• Perhaps the most notable among them are Liaquat-Nehru Pact (1951), Indus Waters Treaty (1960), Tashkent Agreement (1966), Rann of Kutch Agreement (1969), Shimla Accord (1972), Salal Dam Agreement (1978), and the establishment of the Joint Commission.
  • Except for the Joint Commission, all the others were the products of either a crisis or a war that necessitated a logical end to the preceding developments.
  • Though CBMs are efficient tools to improve inter-state relations, trust between the two sides is vital for its success.
  • CBMs are difficult to establish but easy to disrupt and abandon.
  • Some continue to be successful while others are abandoned.

Major Achievements:

Some of the confidence-building measures taken to improve Indo-Pakistan relations are as follows:

Military CBMs:

  • Agreement on the Prohibition of Attack against Nuclear Installations and Facilities was signed in 1988 and ratified in 1990. The first exchange took place on January 1, 1992. As per the Agreement, India and Pakistan exchange the list of their nuclear installations to prevent attacking each other’s atomic facilities. This practise has been followed to date.
  • Agreement on Advance Notification on Military Exercises, Manoeuvres and Troop Movements were brought into effect in 1991. This agreement played a crucial role in deescalating the tensions on both the sides of the LoC.
  • A communication link between Pakistan Maritime Security Agency and the Indian Coast Guard was established in 2005 to facilitate the early exchange of information regarding anglers who are apprehended for straying into each other’s waters.
  • A hotline between Directors-General of Military Operations (DGMOs) of both the countries have been in effect since 1965 and was used in an unscheduled exchange to discuss troop movements and allay tensions in the aftermath of the 26/11 attacks.

Non-military CBMs:

Most of these CBMs focused on improving people-to-people interaction. Some of the significant ones that more or less withstood the test of times are as follows:

  • Delhi-Lahore Bus Service was initiated in 1999. It was suspended in the aftermath of the 2001 Indian Parliament Attack. The bus service was later resumed in 2003 when bilateral relations had improved. This service was recently suspended in 2019 in the aftermath of the abrogation of Article 370 and 35A of the Indian Constitution.
  • Samjhauta Express that was launched following the signing of the Shimla Agreement connects Pakistani city of Lahore and the Indian town of Attari. It had been suspended frequently, but due to negotiations, it was restarted. In 2019, it was suspended after the revocation of the special status of Kashmir.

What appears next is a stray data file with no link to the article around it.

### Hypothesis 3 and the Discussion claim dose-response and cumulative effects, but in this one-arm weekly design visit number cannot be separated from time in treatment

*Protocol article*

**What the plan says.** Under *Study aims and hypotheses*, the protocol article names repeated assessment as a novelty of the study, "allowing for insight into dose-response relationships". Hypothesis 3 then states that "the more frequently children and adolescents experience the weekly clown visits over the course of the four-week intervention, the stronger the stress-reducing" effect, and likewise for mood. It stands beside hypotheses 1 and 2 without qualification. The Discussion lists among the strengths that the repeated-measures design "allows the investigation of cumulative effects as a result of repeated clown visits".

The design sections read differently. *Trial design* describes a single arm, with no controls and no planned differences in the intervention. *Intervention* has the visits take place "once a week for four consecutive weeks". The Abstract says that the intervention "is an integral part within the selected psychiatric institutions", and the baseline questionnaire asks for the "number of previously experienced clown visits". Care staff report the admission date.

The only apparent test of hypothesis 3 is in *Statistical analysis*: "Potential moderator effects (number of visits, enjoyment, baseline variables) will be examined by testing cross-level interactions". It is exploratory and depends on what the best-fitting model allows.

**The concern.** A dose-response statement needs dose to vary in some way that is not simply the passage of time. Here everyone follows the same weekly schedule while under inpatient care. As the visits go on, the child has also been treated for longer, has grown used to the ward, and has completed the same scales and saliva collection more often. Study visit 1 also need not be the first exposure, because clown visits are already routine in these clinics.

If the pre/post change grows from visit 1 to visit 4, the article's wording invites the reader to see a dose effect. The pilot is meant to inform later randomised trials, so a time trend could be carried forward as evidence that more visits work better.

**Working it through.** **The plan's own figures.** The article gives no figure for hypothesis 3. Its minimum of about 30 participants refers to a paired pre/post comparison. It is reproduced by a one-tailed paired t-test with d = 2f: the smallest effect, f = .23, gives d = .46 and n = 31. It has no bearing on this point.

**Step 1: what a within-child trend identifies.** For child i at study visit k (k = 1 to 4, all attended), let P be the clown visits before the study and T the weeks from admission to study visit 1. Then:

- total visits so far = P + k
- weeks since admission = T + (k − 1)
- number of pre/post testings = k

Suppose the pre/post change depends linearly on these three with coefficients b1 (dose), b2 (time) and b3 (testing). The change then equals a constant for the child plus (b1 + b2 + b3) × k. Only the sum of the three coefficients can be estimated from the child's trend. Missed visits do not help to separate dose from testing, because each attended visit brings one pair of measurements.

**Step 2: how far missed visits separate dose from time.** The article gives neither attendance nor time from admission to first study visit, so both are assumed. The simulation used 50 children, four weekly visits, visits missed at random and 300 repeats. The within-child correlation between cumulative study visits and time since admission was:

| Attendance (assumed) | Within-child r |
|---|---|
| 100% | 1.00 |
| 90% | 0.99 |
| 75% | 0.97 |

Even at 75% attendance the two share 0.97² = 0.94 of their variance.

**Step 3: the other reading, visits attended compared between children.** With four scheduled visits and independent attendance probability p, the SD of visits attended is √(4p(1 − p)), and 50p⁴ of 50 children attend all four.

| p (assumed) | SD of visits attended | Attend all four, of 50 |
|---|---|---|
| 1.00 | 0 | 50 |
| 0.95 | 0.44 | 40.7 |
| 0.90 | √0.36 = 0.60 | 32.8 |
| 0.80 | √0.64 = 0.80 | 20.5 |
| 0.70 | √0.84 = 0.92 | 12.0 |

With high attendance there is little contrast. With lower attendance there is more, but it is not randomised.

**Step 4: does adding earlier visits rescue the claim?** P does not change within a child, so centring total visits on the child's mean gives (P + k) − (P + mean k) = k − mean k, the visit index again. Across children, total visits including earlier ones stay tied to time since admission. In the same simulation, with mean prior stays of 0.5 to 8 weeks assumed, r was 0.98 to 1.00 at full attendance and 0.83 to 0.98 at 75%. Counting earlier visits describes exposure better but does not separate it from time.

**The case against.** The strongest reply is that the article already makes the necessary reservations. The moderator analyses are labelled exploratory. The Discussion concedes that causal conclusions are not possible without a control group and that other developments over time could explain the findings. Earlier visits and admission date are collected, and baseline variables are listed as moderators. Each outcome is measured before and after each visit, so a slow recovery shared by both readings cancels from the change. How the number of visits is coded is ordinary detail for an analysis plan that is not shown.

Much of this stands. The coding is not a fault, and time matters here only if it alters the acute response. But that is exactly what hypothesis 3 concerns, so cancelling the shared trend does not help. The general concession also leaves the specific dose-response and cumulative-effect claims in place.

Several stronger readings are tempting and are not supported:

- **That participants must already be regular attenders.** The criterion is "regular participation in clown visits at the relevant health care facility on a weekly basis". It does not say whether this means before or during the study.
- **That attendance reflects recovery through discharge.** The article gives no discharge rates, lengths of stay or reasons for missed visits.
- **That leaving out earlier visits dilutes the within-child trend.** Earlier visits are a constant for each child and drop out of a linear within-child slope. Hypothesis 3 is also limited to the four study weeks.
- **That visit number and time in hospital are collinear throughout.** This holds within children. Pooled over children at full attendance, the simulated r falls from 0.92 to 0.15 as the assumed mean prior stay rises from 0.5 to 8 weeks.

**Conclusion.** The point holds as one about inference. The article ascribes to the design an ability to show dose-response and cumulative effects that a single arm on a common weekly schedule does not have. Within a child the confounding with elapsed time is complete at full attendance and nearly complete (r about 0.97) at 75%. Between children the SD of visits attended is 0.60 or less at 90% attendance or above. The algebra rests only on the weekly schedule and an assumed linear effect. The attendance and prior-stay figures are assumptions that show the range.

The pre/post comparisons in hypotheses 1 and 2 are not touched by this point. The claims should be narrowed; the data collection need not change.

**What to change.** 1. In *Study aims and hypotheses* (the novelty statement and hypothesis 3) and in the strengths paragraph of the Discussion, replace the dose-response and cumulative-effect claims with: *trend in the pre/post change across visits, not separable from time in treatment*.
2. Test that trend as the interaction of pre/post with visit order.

• Weekly Bus Service between Srinagar and Muzaffarabad was initiated in 2005. It has withstood the test of times and still operational.
  • India extended humanitarian aid to Pakistan in the aftermath of the 2005 earthquake. Pakistan too had earlier provided relief in the aftermath 2001 Gujarat Earthquake.

Failures in the CBM process:

  • Although there are hotlines connecting both military and political leaders in both countries, they have been scarcely used when required the most. The absence of communications has led to suspicions and accusations of misinformation.
  • There is a disproportionate emphasis on military CBMs and inadequate recognition of several momentous non-military CBMs.
  • Governments of both sides often use CBMs as political tools to win over specific constituencies, which can be very damaging in the long-run. Public conciliatory statements, which are meant to be CBMs, can have the opposite effect if they are insincere.

What was the progress made in 2019?

  • The year 2019 has in many ways, set the tone, tenor and tempo of how 2020 will pan out between India and Pakistan.
  • Early last year, the Pulwama suicide bombing carried out by the Pakistani terrorist group Jaish-e-Mohammad (JeM) led to the death of 40 CRPF personnel. This was the starting point of the steep decline in relations.
  • Within a few days after the incident, India’s fighter jets targeted a JeM terrorist camp, not in Pakistan Occupied Kashmir (PoK), but in Balakot in the Pakistani Province of Khyber Pakhtunkhwa. This led to retaliation from Pakistan.
  • This incident led to a paradigm shift to the traditional India-Pakistan tensions.
  • Later that year, the amendment and hollowing out of Article 370, scrapping of Article 35A, the bifurcation of the erstwhile Jammu and Kashmir into two Union Territories stunned Pakistan.
  • This move effectively killed whatever remained of the bilateral ties post-Balakot airstrike.
  • Pakistan responded by expelling the Indian High Commissioner and suspending all trade between the two countries.
  • Trade had already fallen steeply after India withdrew Pakistan’s Most Favoured Nation (MFN) status and imposed a 200% import duty on Pakistani goods earlier that year post-Pulwama.
  • However, within days, Pakistan was forced to allow the import of medicines from Indian to provide relief to its patients who were affected due to its suspension of bilateral trade with India.
  • Amid the post Article 370 breakdown, Pakistan went ahead with the Kartarpur Corridor. Even this move is seen with mistrust by many due to Pakistan’s support to the Khalistani movement.